Every traveller with a fever who has just returned from a malaria-infested region is imperatively recommended to see a physician within 24 hours. The physician will perform a blood test to confirm or reject the diagnosis of malaria. One must also see a physician for persistent diarrhea and other health problems. On the other hand, it's not necessary to have a medical examination after each visit to the tropics, even for long stays.
In fact, travel medicine is interdisciplinary and is not limited to tropical medicine or infectious diseases. Many travellers go trekking to high peaks or go scuba diving, for example. Naturally, the body is subjected to special stresses. For people who are more risk prone than others, for example, pregnant women, malaria can be particularly dangerous and young children with diarrhea can dehydrate in just a few hours and the condition can become very serious. There are also people who have pre-existing diseases, for among senior citizens or people with congenital blood coagulation and for whom long distance flights may trigger thrombosis.
The objective of international sanitary regulations is to prevent the spread of diseases to countries in which they are not prevalent or at least to limit the risk of spreading the diseases. The individual traveller's health is of little interest to the authorities in the countries that are visited, even if this formula seems convincing. The recommendations provided by the Recommandations du Comité d'experts en médecine des voyages (Expert committe for travel medicine) in collaboration with the federal public health office focus on the goal of providing all travellers with all recommendations for protection of health during travel in regions with special risks. The differences between the various national recommendations result from the fact that the same medications, for example anti-malaria medications, are not available in all countries.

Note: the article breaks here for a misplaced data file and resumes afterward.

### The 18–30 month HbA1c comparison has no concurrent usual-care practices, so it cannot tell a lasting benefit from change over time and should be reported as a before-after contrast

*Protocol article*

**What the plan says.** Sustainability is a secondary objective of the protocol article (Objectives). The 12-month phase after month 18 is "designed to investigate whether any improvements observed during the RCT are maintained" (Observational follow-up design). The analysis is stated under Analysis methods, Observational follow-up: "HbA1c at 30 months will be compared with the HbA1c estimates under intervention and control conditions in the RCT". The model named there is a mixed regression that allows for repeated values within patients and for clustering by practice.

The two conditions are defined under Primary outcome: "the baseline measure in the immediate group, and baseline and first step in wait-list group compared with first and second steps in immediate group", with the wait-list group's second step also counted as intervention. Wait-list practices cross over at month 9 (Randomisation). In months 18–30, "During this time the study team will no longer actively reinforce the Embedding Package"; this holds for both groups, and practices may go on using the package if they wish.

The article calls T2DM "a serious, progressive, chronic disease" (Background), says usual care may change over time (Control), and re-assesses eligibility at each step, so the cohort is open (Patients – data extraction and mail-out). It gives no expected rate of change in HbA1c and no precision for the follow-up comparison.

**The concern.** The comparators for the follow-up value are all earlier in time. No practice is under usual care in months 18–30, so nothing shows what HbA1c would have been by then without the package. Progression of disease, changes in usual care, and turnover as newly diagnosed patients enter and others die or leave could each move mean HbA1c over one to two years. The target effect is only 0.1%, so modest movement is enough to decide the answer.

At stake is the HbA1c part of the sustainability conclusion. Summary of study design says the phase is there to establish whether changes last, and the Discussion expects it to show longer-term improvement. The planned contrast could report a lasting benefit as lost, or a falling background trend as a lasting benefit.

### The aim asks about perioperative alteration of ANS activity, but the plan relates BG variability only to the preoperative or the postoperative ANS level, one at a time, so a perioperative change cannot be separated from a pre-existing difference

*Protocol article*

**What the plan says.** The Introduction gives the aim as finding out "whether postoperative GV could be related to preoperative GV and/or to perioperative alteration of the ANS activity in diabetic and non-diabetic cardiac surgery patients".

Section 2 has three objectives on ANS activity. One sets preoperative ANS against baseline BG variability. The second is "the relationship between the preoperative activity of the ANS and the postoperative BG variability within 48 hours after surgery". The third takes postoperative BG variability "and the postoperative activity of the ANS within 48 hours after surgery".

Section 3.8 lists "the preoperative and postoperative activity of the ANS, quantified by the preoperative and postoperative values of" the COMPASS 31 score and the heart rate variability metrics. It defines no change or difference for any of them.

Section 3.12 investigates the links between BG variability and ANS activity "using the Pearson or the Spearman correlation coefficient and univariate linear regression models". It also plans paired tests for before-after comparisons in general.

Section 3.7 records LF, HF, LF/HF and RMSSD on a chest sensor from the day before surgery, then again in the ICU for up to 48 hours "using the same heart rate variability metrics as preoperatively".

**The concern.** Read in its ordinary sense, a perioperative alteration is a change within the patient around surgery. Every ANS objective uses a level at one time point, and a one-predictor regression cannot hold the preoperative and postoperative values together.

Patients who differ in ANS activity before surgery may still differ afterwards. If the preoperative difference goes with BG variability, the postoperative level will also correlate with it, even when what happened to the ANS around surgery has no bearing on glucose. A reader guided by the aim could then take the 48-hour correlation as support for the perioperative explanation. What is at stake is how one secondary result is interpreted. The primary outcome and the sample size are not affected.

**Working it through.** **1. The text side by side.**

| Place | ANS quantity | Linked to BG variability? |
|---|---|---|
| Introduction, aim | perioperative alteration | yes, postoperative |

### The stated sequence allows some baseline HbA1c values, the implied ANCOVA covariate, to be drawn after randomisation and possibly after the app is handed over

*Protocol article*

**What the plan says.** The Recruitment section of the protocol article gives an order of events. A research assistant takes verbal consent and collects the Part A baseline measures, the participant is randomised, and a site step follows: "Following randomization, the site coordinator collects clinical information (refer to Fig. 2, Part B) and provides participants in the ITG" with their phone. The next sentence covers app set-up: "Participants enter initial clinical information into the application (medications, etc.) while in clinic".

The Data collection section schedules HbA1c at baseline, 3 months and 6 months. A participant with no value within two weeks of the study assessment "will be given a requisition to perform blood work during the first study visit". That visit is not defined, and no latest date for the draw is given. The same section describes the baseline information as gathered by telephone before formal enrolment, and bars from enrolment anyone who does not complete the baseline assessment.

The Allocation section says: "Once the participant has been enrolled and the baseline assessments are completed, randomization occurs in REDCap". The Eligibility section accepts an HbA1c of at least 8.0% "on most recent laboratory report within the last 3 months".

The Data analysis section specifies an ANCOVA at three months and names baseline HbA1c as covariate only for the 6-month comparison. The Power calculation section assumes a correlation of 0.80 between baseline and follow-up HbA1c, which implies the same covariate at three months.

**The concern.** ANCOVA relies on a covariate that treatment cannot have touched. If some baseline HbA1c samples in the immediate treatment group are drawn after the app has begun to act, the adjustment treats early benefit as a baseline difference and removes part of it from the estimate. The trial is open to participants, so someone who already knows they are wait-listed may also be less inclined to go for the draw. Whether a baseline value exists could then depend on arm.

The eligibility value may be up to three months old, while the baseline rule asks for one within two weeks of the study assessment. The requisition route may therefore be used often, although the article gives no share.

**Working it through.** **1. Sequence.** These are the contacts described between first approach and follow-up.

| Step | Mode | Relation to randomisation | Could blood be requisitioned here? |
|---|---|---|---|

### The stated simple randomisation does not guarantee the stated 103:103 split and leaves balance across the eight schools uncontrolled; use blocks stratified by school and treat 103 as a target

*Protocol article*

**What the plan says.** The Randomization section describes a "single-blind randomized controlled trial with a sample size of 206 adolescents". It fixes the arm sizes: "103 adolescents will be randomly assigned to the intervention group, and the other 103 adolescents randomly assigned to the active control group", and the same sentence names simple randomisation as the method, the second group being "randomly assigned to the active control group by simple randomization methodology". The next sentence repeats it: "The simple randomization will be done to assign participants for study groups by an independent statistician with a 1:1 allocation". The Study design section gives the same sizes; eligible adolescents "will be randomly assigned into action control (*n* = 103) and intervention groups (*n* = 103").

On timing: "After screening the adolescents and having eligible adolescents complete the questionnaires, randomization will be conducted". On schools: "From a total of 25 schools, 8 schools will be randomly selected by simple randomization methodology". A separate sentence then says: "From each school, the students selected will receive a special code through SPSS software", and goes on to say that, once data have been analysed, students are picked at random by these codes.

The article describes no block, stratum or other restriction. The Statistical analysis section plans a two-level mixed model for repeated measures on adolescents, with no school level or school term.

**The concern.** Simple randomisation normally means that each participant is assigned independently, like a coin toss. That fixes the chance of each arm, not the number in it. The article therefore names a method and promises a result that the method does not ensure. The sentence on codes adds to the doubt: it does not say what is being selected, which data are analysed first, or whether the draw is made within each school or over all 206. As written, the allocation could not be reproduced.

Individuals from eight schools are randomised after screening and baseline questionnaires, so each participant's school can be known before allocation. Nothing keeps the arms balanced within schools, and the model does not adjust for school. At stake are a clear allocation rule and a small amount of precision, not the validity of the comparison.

In travel medicine, individual advice is required because travellers have different objectives and different medical problems may arise during a trip. Moreover, each traveller is different, a family with young children or a diabetic patient needs different recommendations compared to a business man planning to spend 48 hours at meetings in a luxury hotel in the capital city.
9. Vaccination against measles is now recommended for all travellers. Is this connected with the WHO goal of eradicating the disease?
During the last two years, small outbreaks of measles have appeared in Switzerland and numerous children and adults have been hospitalized. For some people, this disease even led to encephalitis which is an inflammation of the brain and this unfortunately left some of these patients with permanent consequences. It has been shown that the measles viruses specifically analyzed in Switzerland primarily match foreign sub-types, which means that they were imported from Asia and respectively Africa. This is why there is now increased vigilance to make sure that people under 40 years of age, at one time or another in their lives, are vaccinated two times with the MMR vaccine (measles, mumps, rubella). Protection of the Swiss population is a priority, but the WHO goal to eradicate measles is secondary since measles now appears most often among adults and much more often leads to complications in this age group.
10. Can you give some advice to physicians who do not specialise in travel medicine but who wish to acquire more extensive knowledge in this subject?
Swiss physicians have very diverse interests and not all are interested in travel medicine. In consultations in which issues related to travel medicine arise, less-informed physicians can refer their clients to a travel medicine centre or to a physician specializing in tropical medicine.